Only 2% of Venture Capital Funding Goes to Female Entrepreneurs
Being a female entrepreneur is incredibly difficult. A recent study by researchers from Columbia University and the Wharton School of Business found that only 2% of venture capital funding goes to women entrepreneurs, despite the fact that they own 38% of U.S. businesses.
The good news is that cannabis is looking to break the green ceiling. A survey by Marijuana Business Daily revealed that women make up 36% of the leaders in the cannabis industry, including 64% of high-level positions.
Gina Golden, founder and owner of Golden Goddess Botanicals—a California cannabis collective offering tinctures, edibles, and topicals—is a perfect example of what it looks like to be a female entrepreneur in cannabis. It might not be an easy path, but it’s an exciting one.
Gina was introduced to cannabis at a very young age. She grew up in the ‘70s, with parents who treated cannabis as a medicinal herb that could be used for both healing and spiritual expansion.
“My parents weren’t daily smokers, but my mom did teach me to roll joints at a very early age,” reveals Gina. Still, it wouldn’t be until college that she started to forge her own path in the industry.
In the early ‘90s, Gina got involved in the cannabis legalization movement in California, helping to grind hemp seeds and gather signatures for what would later become Prop 215. Soon after, she found herself working as trimmer at her friend’s grow during breaks from college at NYU.
Gina had no idea at the time, but it was the start of a life-long love affair with cannabis.
Golden Goddess Botanicals
When the industry first started out in California in 1996, most cannabis users were wholly bud-focused. You smoked or you didn’t consume. That means a lot of cannabis went to waste. Buds that were too fluffy or not right for a puff were thrown or given away. But Gina had a different idea.
“I started experimenting with making tinctures and infusions, using my knowledge of traditional herbalism,” she explains.
That was the start of Golden Goddess Botanicals. Using her experience as a personal chef in New York and the Bay Area as well as her creative passion, Gina developed a wide range of cannabis products, from a hot sauce for your favorite tacos called Chica Chica Boom to Tantra Balm, a sensual lubricant.
“My main focus has always been to make products that are healthy, but also delicious and luxurious,” notes Gina. “I grew up with health food and herbal medicine, so that was a natural progression and not based on market research or trends. I just made products that I would want to use.”
Being a Woman and Single Mom in Cannabis
Still, despite her success, the marijuana path hasn’t been an easy one.
Gina recalled when a knife was pulled on her during a cannabis transaction. Her first thought was, “How can you do this to me? I’m a single mom!”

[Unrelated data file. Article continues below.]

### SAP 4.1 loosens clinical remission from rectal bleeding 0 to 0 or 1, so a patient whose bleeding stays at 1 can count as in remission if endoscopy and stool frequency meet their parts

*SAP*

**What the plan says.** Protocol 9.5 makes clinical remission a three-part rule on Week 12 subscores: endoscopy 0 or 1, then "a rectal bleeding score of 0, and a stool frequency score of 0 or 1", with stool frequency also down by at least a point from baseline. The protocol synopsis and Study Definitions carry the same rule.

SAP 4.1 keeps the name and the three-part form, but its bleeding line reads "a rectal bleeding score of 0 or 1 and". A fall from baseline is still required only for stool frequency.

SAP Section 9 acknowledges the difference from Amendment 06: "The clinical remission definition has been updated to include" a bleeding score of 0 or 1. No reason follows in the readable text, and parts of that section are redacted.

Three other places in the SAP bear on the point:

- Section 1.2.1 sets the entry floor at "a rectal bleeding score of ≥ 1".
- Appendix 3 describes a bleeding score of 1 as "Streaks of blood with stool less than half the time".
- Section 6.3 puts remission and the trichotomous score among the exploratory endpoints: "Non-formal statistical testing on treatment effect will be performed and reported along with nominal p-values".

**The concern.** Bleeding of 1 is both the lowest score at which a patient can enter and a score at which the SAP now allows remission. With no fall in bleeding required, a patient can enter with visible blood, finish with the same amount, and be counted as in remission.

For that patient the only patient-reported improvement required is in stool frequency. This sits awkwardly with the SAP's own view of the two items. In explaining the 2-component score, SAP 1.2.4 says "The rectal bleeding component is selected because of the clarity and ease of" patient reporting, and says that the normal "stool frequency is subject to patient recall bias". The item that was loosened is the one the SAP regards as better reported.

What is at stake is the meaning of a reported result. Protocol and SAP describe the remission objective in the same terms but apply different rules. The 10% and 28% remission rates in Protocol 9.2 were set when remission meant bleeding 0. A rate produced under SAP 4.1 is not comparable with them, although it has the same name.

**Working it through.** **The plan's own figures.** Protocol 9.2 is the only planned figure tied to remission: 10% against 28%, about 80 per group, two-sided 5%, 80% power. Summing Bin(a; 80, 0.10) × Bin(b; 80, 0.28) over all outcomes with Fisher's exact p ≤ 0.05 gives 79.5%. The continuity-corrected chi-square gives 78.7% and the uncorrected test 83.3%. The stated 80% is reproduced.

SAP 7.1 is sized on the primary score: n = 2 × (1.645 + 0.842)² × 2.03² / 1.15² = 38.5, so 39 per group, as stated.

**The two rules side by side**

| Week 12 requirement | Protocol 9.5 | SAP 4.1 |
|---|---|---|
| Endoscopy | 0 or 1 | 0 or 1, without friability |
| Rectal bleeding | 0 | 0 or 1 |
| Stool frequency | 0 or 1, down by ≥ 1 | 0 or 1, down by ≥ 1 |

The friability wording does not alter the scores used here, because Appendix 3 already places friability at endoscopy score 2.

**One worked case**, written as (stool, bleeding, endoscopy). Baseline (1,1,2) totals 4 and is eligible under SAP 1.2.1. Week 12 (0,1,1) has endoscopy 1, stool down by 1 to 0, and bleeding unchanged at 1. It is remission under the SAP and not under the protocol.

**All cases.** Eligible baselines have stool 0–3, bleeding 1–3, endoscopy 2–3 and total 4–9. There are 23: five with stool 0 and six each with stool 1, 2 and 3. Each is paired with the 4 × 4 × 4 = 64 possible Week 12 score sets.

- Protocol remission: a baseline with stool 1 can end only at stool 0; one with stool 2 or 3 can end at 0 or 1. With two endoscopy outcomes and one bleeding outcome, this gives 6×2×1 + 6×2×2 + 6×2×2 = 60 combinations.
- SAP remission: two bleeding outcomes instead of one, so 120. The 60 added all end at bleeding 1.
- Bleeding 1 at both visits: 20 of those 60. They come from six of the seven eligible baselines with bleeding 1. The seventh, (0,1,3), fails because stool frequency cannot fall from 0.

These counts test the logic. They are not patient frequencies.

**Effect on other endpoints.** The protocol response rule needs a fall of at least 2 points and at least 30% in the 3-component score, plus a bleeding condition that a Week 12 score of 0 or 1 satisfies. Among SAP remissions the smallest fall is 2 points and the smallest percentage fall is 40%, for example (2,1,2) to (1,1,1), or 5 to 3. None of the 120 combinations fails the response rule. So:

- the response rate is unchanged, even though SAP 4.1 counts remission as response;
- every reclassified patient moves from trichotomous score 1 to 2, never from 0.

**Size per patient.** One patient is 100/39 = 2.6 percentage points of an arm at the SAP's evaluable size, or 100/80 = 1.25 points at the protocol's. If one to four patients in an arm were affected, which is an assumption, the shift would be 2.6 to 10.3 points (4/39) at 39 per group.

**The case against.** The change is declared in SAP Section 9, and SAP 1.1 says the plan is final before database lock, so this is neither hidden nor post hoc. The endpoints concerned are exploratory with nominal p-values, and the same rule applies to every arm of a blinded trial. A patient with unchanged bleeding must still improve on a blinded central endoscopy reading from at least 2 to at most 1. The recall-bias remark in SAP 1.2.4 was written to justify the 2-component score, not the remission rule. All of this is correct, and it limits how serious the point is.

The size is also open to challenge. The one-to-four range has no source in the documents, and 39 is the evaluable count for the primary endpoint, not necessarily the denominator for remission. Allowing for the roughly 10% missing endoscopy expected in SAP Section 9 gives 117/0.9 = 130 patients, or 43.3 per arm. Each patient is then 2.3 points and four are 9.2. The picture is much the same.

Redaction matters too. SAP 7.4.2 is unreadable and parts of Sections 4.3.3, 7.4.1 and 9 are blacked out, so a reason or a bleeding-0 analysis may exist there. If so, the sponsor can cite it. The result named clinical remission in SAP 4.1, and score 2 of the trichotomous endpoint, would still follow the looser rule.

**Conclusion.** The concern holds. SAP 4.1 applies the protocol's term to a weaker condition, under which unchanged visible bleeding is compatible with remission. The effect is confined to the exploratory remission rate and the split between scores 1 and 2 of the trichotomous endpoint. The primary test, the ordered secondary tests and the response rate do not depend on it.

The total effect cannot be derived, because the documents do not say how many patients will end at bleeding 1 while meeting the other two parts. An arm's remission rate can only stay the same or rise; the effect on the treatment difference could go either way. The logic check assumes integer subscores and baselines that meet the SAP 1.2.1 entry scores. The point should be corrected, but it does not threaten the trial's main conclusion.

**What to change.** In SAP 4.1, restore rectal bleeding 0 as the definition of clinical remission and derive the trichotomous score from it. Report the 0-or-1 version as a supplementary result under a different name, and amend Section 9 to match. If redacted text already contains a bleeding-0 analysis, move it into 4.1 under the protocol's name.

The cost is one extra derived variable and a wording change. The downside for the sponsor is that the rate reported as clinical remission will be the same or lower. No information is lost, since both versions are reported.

“As a woman, if you are too soft, people see you as an easy target to get ripped off,” says Gina. “It’s difficult finding a balance in your strength where people don’t respond negatively. Then, as a mom, I have definitely struggled because there aren’t really any positive models for how to balance motherhood in this business.”
Other pitfalls have included a lack of cash flow. Thanks to the nature of the industry, Golden Goddess Botanicals has been completely self-funded, which means Gina lives by the plants’ life cycles.
“I’ve never managed to save any money or make much more than what it takes to pay the bills,” Gina remarks. “If I’d had investors who were able to help me scale the business, I’m sure I’d be in a different position now.”
In spite of everything, Gina has been able to push forward thanks to all the incredible friends she’s made in the industry, and would love to see other women find success. Her advice for other female entrepreneurs looking to break into the industry? “Do what you love.”
“Cannabis is like butter…it makes almost everything better! So just add cannabis to what you already love,” she advises. “If you are a massage therapist, offer medicated massages; if you are a graphic designer, start designing for cannabis companies.”
Gina’s only recommendation is to avoid making chocolate: “We don’t need another chocolate maker…unless you are making something really special.”
End 4/20 Shame
And as to why Gina wants to End 4/20 Shame? “It’s exciting to see people who have been closed off to the idea of an ‘illegal drug’ open up to the idea of using cannabis for their own healing and wellness,” she explains. “I love that the good press in mainstream media is starting to change people’s perceptions of this beautiful plant.”
“I really believe this medicine can heal humans on multiple levels, and most of us need this healing,” affirms Gina. “It’s been too long that we have been denied safe access, and way too many people—especially our black and brown brothers and sisters—have suffered from the War on Drugs.”
If you’d like to share your #End420Shame story with us, email firstname.lastname@example.org or contact us on social media with the hashtag.